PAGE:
The company’s DC scheme provides seven-times life assurance and critical illness cover for all employees, and allows staff to take early retirement on grounds of ill-health. “We tried to package the DC scheme so we were not leaving employees out on a limb,” says Tansey. “We were able to almost crystallise the final salary benefits they had earned up to April 2010, and have an alternative that was very competitive and very compelling. We did it without a negative impact on morale.”
Dairy Crest also offered DB scheme members the option to take an enhanced transfer value (ETV), communicating this through information packs at the end of 2011. Staff who accepted the offer had to put the cash enhancement into the DC scheme. At the age of 55, they then have the option of taking their investment in the form of a pension or a tax-free lump sum, or to continue investing in a different scheme. “A small number of employees took the option up,” says Tansey. “It had a small impact on future liabilities, but we had an obligation to look at what we could do to reduce the liabilities of the final salary scheme.”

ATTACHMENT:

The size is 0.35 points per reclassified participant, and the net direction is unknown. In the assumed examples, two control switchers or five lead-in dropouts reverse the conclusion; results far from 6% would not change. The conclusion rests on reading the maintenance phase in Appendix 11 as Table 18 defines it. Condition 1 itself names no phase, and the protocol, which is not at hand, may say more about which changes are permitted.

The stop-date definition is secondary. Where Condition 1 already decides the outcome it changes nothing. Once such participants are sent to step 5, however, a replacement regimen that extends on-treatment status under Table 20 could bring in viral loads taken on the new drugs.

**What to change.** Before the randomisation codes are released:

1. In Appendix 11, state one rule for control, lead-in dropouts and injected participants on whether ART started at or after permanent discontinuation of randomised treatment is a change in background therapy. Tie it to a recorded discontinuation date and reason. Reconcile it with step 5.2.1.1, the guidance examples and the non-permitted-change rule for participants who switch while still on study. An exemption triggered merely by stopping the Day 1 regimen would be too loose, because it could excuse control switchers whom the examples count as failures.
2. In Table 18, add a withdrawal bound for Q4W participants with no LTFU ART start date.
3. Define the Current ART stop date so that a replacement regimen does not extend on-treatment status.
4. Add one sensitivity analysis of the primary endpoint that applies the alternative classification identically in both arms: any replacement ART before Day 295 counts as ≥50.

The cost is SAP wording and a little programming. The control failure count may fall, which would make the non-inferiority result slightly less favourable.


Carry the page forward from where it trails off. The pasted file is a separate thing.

About 40% of Dairy Crest’s workforce is now in the DC scheme and, as part of the 2012 pension reforms, the company will look at auto-enrolment later this year as it approaches an April 2013 staging date. The biggest challenge for Dairy Crest will be the added burden of administration and costs, says Tansey. “We want to encourage employees to join the scheme, but we accept there will be a cost impact and we will just need to manage it.”
In addition to the overhaul of Dairy Crest’s pension arrangements, over the past five years Tansey has focused on addressing the vision and values of the business, and tying that into the reward offering. “With these things, it can always end up being just posters on the wall, but actions have become a real moral compass for the way we manage our business, and a real way of guiding how we behave and the decisions we make,” he says. “Now it manifests itself everywhere in the business. Our reward mechanisms, performance management, recruitment and training all have that link with our values and vision.”